Nonetheless, young filmmakers are the cornerstone of the local film industry. They are still committed to showing the socioeconomic problems of Hong Kong.
Notable examples are I’m Livin’ It (麥路人) and Drifting (濁水漂流), capturing the stories of homeless Hong Kongers who are forming a supportive community against government harassment and intimidation, and who seek to make their voices heard and hold the hegemonic system accountable for their sufferings.
These innovative filmmakers are still pushing the envelope when representing how their protagonists cope with endless crises. What they display is a territory fraught with severe tensions and conflicts that cannot be resolved through further integration into an authoritarian rule.
Joseph Tse-hei Lee is professor of history at Pace University.
The Chinese Communist Party (CCP) and its People’s Liberation Army (PLA) use their bi-annual Zhuhai Airshow to attack Taiwan on two levels. The first level became apparent to this observer after attending the first two airshows in 1996 and 1998: Why would the CCP allow Zhuhai leaders to build a second large international airport a mere 26 kilometers from the far busier Macau International Airport, with Zhuhai only cycling about ten flights a day? Zhuhai city fathers were not guilty of some corrupt “boondoggle,” they had clearly convinced the PLA to bless their city with a massive reserve airport to support future
The White House went into damage control mode after US Joint Chiefs of Staff General Mark Milley suggested that there is no military solution to the Russia-Ukraine conflict and diplomacy is needed to end it: The official US position is that Ukraine itself should set the terms of the peace and decide when, if ever, it is ready to talk. Yet after Tuesday’s incident with two missiles landing in Polish territory after a massive Russian strike on Ukrainian power stations, it should be clear why Milley appeared to swim against the US policy tide. The danger of accidental escalation, or world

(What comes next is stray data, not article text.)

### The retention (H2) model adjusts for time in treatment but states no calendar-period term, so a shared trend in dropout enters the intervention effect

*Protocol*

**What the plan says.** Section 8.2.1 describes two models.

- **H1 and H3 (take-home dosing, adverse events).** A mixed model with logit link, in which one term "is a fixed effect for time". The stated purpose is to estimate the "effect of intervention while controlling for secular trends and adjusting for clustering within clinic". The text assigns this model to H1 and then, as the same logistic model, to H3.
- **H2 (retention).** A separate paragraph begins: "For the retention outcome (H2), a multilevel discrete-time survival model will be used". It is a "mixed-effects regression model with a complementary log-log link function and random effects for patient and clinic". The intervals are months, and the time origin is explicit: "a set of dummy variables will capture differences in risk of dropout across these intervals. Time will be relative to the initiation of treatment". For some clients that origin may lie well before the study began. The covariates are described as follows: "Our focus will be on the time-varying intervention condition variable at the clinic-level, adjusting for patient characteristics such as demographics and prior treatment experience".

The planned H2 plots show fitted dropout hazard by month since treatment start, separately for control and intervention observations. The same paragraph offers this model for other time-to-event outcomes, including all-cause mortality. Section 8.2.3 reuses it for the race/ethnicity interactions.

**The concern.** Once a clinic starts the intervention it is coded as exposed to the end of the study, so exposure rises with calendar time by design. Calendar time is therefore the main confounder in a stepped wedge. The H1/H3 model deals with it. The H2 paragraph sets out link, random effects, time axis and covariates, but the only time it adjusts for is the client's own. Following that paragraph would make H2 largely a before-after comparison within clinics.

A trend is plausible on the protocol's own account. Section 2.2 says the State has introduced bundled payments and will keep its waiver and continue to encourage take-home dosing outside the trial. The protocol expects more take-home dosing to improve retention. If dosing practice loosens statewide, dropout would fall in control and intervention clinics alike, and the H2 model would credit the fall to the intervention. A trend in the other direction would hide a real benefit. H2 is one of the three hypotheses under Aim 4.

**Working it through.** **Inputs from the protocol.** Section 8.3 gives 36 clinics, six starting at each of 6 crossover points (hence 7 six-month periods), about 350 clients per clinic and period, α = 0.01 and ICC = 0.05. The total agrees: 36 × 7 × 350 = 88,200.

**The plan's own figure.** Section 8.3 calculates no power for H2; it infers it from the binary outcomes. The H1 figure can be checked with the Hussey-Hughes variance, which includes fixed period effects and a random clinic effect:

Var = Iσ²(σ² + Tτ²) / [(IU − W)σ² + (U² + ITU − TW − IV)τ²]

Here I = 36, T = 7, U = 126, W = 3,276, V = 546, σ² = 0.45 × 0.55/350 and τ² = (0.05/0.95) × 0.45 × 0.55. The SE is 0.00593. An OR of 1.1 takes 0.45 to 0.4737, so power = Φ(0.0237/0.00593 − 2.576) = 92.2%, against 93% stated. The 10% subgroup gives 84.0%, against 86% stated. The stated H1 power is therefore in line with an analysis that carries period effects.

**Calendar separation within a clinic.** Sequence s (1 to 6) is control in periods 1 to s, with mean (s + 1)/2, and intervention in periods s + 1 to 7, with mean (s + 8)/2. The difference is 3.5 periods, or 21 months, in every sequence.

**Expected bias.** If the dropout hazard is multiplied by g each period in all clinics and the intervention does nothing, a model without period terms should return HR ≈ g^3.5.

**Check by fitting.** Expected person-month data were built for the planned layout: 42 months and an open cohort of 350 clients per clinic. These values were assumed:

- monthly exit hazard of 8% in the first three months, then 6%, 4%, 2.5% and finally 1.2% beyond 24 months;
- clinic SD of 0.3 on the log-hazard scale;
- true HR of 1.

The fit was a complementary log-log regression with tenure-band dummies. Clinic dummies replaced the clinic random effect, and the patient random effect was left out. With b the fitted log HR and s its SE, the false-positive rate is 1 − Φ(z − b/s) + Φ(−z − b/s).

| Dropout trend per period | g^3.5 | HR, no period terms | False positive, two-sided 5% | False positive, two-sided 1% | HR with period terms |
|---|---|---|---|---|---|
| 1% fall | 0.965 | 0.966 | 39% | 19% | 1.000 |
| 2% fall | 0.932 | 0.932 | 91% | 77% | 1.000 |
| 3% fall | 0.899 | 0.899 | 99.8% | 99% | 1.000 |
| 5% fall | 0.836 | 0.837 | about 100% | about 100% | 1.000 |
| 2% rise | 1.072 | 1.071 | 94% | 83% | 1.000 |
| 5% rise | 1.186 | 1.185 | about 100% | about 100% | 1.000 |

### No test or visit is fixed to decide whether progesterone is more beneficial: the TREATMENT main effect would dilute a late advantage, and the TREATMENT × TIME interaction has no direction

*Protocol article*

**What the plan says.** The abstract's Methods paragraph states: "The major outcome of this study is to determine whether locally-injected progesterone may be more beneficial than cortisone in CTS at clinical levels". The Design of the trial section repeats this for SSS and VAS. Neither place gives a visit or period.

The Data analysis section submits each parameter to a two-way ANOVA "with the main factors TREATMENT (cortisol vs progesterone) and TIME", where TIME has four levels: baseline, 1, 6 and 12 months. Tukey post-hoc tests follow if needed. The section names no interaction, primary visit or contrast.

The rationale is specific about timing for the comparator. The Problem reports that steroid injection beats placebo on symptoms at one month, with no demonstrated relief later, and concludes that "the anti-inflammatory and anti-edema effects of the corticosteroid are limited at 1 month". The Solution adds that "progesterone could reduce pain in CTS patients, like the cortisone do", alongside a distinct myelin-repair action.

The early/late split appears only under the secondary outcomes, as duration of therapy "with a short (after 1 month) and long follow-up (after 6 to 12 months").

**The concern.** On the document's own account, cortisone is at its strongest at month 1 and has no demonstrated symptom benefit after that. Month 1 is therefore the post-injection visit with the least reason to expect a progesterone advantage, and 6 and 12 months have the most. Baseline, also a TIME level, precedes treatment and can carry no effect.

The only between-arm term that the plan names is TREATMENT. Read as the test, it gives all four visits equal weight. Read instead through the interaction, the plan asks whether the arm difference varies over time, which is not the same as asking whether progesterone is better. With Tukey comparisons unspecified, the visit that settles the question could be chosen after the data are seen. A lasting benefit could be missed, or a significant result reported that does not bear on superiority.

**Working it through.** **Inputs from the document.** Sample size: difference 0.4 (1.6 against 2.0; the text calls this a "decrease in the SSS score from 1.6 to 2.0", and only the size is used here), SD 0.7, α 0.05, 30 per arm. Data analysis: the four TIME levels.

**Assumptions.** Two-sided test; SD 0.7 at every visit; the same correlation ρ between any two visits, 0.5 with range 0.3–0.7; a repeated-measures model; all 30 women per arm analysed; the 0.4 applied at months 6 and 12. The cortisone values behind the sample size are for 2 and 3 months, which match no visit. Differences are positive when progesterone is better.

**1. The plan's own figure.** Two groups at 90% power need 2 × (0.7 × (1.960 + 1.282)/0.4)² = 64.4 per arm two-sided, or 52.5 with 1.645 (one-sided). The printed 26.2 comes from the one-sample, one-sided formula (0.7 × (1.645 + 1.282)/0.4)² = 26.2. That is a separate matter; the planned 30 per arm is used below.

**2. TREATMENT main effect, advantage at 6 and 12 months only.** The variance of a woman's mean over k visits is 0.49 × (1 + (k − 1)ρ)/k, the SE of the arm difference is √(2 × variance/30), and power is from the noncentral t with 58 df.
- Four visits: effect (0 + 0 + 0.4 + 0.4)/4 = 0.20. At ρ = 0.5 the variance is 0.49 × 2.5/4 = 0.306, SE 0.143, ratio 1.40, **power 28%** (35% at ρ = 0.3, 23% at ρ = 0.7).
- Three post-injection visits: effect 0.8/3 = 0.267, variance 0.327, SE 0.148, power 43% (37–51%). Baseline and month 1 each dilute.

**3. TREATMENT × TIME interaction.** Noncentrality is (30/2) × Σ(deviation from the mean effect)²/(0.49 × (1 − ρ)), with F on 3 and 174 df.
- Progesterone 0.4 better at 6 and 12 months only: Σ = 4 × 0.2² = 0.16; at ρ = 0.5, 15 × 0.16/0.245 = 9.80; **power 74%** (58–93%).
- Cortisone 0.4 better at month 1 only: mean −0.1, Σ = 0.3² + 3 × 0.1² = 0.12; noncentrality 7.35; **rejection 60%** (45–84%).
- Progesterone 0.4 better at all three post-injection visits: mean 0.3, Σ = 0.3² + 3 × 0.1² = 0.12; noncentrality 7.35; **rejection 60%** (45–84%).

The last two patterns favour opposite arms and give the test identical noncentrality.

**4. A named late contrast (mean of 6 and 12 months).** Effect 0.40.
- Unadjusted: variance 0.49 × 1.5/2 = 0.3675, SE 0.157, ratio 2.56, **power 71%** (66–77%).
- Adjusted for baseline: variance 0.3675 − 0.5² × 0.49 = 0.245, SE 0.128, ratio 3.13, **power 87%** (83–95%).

Japanese Prime Minister Fumio Kishida on Thursday last week met with Chinese President Xi Jinping (習近平) at an APEC summit in Thailand. The meeting made front-page news in Japan the following day. Three years ago, when then-Japanese prime minister Shinzo Abe visited Beijing to meet with Xi, no one questioned Abe’s attitude toward China, as the conservative parties in Japan had been spearheaded by Abe. However, Kishida could easily be labeled as pro-China, as he hails from Hiroshima — a place known for its anti-war, anti-nuclear movements — and was once the director of the Japan-China Friendship Association of Hiroshima.
Superman’s latest flight took him halfway across the world. After an uncertain free agency, superstar former NBA center Dwight Howard finally and surprisingly settled on Taiwan’s T1 League, where the Taoyuan Leopards have welcomed him with open arms and plenty of photographs. In the two weeks since the team announced their latest addition, Taiwanese media and fans have barely been able to contain their excitement. A livestreamed video of Howard visiting a Taoyuan night market and trying chicken butt on a stick (“This is some good-ass chicken!”) not only got thousands of views and extensive media coverage in Taiwan, but